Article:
From the time that the first Western explorer visited Saudi Arabia and brought back his impressions, the world outside has pictured the Kingdom in terms of vast stretches of sand dunes, broad gravel plains, occasional welcoming oases of palms, and wandering desert herdsmen. The discovery of petroleum added pipelines, complex oil installations and thriving modern communities to the predominating image of the land.
Saudi Arabia is far less known for its meadows of wild flowers shrouded in mist. Few associate the Kingdom with terraced farming, craggy mountain peaks, tall trees and luxuriant vineyards. All these can be found in the southwestern corner of the country in the green highland Province of 'Asir.
Stretching inland along 300 miles or so of the reef-lined eastern coast of the Red Sea, 'Asir begins about 150 miles south of Jiddah and ends at the northern boundary of Yemen. Its climate ranges from subtropical to temperate; much of the area enjoys cool, even temperatures the year around, with relatively little humidity. Steep precipices rise out of narrow coastal plains all along the western edge of the province. Some mountain peaks in the area are 7,000 to 8,000 feet high. These rugged highlands, inaccessible from the sea and nearly as difficult to approach from other directions, have been almost completely cut off both from Saudi Arabia and from the rest of the world. The very name of the province means "dangerous" or "difficult" and harks back to early days when there were few passes or roads leading into the area. It is this isolation, plus what for Saudi Arabia is an abundance of rainfall, that makes 'Asir so distinctive.
The highland region supports one of the heaviest concentrations of population in the Saudi Arabian Kingdom, and die Government has built many up-to-date schools to educate the children. In spite of its isolation the area has a strong literary tradition, having produced a number of historians and poets well-known in the Arab world. Weekly plane flights connect some of the provincial towns with Jiddah, and planned roads will help further to break down the region's insularity.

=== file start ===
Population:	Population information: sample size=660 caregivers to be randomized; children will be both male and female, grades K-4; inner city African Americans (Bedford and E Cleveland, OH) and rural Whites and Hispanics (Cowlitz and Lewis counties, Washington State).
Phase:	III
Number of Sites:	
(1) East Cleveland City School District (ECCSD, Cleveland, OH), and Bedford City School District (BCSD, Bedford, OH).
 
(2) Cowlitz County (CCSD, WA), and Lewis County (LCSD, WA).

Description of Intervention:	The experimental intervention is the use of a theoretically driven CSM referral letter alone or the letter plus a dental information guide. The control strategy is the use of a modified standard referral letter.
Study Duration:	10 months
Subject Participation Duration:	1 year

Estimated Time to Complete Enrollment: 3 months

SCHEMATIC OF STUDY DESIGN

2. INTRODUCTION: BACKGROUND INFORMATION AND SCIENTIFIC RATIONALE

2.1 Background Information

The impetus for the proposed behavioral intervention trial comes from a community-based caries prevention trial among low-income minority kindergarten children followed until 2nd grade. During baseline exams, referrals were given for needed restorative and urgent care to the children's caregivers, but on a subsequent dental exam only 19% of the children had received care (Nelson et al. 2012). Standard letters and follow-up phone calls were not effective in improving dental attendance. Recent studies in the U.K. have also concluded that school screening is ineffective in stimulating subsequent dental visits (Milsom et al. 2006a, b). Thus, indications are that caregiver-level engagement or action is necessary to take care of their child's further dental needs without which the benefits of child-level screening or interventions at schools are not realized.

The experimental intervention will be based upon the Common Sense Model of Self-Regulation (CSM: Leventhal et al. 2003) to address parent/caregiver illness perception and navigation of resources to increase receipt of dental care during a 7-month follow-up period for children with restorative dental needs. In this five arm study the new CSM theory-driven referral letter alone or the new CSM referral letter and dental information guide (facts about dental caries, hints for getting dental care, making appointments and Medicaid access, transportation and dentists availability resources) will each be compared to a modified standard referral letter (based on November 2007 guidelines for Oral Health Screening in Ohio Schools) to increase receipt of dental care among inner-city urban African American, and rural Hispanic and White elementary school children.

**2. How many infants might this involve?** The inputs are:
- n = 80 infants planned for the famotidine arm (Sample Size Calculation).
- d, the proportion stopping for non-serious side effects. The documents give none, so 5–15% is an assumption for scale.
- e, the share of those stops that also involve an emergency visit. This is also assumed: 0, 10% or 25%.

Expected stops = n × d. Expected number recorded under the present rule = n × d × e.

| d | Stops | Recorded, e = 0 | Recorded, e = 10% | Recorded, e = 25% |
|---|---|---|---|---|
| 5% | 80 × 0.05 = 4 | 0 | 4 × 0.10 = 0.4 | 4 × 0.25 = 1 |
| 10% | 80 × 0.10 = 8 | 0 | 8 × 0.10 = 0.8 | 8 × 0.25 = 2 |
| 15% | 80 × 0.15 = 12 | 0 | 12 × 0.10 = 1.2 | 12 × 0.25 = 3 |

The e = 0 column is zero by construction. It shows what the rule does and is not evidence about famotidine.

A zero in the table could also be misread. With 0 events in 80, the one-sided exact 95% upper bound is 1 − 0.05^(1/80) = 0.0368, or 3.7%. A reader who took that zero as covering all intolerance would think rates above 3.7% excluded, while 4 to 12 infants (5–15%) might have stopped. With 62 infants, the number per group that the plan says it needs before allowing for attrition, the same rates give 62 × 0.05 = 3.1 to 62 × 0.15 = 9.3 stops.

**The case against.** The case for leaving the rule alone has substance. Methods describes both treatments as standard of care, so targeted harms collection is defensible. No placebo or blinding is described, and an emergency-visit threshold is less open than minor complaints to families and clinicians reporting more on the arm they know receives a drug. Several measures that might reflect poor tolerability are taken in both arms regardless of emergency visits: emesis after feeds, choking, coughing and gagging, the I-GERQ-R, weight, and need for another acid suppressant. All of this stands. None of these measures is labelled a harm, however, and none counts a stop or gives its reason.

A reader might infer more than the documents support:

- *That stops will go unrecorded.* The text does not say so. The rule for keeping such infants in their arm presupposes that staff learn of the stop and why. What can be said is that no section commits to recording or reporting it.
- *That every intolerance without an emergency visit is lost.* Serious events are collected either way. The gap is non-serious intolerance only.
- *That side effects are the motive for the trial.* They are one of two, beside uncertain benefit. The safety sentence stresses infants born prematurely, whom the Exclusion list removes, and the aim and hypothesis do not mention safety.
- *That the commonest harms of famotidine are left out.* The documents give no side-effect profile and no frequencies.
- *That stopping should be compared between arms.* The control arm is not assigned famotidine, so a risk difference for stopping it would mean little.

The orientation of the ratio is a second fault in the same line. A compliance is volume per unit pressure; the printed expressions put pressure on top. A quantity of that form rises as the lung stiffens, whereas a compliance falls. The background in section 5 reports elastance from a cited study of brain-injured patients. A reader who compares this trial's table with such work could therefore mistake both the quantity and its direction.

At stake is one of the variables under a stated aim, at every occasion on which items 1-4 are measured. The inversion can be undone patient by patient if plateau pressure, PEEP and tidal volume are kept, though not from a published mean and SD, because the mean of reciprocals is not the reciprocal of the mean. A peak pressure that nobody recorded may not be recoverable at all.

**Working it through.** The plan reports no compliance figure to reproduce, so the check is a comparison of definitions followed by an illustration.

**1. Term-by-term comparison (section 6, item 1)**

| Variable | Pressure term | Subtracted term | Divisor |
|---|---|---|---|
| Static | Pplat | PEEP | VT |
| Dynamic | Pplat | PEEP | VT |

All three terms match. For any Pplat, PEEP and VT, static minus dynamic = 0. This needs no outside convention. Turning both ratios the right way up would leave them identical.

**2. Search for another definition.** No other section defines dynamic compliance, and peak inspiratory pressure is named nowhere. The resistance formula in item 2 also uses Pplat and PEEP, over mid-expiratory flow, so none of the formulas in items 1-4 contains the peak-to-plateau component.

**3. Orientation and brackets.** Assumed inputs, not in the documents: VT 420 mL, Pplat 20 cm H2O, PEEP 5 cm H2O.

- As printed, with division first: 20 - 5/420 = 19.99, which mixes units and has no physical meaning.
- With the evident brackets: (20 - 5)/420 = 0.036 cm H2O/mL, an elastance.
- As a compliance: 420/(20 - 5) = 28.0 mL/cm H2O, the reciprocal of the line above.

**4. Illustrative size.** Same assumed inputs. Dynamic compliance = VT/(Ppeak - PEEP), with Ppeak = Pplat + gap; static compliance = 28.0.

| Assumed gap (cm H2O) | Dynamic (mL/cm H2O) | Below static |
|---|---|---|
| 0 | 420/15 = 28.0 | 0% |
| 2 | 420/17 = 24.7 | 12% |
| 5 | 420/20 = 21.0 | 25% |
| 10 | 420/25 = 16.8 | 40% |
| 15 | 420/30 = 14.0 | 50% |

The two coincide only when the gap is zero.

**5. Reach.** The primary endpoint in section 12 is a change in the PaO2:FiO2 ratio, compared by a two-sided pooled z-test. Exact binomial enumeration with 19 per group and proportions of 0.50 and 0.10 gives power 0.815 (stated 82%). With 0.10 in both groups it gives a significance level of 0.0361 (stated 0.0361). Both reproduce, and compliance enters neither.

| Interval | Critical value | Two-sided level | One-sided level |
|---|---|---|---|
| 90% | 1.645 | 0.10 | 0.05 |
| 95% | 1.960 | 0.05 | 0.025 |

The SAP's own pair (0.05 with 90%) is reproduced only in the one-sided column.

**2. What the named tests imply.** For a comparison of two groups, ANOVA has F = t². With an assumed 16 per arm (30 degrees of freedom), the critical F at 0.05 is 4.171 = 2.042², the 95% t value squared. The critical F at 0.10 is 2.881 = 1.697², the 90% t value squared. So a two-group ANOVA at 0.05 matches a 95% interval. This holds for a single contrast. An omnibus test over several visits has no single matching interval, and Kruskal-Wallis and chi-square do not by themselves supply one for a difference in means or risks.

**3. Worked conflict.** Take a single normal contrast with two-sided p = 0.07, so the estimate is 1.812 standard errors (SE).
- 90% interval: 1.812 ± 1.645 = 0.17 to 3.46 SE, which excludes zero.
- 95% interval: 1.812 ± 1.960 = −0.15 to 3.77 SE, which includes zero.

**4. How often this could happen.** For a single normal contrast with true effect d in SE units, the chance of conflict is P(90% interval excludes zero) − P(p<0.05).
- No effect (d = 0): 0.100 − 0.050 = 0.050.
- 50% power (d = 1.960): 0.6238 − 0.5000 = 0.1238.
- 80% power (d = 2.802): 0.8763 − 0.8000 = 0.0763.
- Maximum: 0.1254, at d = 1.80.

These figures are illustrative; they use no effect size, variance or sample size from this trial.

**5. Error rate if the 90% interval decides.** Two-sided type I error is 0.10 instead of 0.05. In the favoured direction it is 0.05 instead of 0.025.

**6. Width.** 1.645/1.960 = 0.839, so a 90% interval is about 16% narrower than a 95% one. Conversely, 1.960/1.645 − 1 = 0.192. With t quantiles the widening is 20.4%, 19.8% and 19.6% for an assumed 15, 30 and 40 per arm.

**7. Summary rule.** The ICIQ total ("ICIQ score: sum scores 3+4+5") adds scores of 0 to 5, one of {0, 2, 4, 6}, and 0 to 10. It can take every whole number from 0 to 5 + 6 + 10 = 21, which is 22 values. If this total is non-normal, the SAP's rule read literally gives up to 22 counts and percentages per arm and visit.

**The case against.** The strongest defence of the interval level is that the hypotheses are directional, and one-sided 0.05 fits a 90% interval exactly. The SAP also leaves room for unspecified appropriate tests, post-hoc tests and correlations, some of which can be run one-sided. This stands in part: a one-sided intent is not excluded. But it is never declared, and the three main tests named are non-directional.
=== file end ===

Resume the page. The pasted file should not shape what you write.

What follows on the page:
No careful measurements have ever been taken of the amount of rain that falls on 'Asir, but because agriculture there requires little or no irrigation it is assumed that most parts of the highlands get at least 12 inches a year. Farms in the region are commonly laid out in broad terraces, some 200 to 300 feet wide, astride the hilly contours of the land. Cereal crops—wheat, barley and millet—dominate commercial agricultural production. Fruits—apricots, figs, apples, pears, oranges and tangerines—are plentiful. Highland farmers also grow quince, plums, cherries, walnuts, olives, pomegranates and many kinds of grapes.
Abundant rainfall has profoundly influenced the architecture of the houses found along the coastline and in the highlands of 'Asir. Houses in Jaizan, the region's principal port on the Red Sea, are made of rush-reed thatch and cordage and are conical in shape, resembling large beehives, the better for the rain to wash over them.
In Abha, the highland capital, 7,000 feet above sea level, homes are made of a clay brick construction, but to keep the clay from washing away, builders have inserted rows of slate slabs into their sides. The foundations are masonry to keep them firmly anchored in the rain-washed soil. Windows and doors are framed with wood from the tall 'ar 'ar tree, indigenous to the area. Inside, many of the walls around these frames, as well as interior ceilings, are decorated in multi-colored designs, traditionally by the women of the households.
'Asir is far more accessible today than in the past. The camel trails that famed Arab traveler ibn Battuta followed during his visit to 'Asir in 1330 have long since been replaced by modern roads connecting Abha and Jaizan and all of the province with the port city of Jiddah, 150 miles to the north. Soon an airport at Jaizan, projected as one of the largest in the Kingdom, will bring even more visitors to the once remote Province of 'Asir.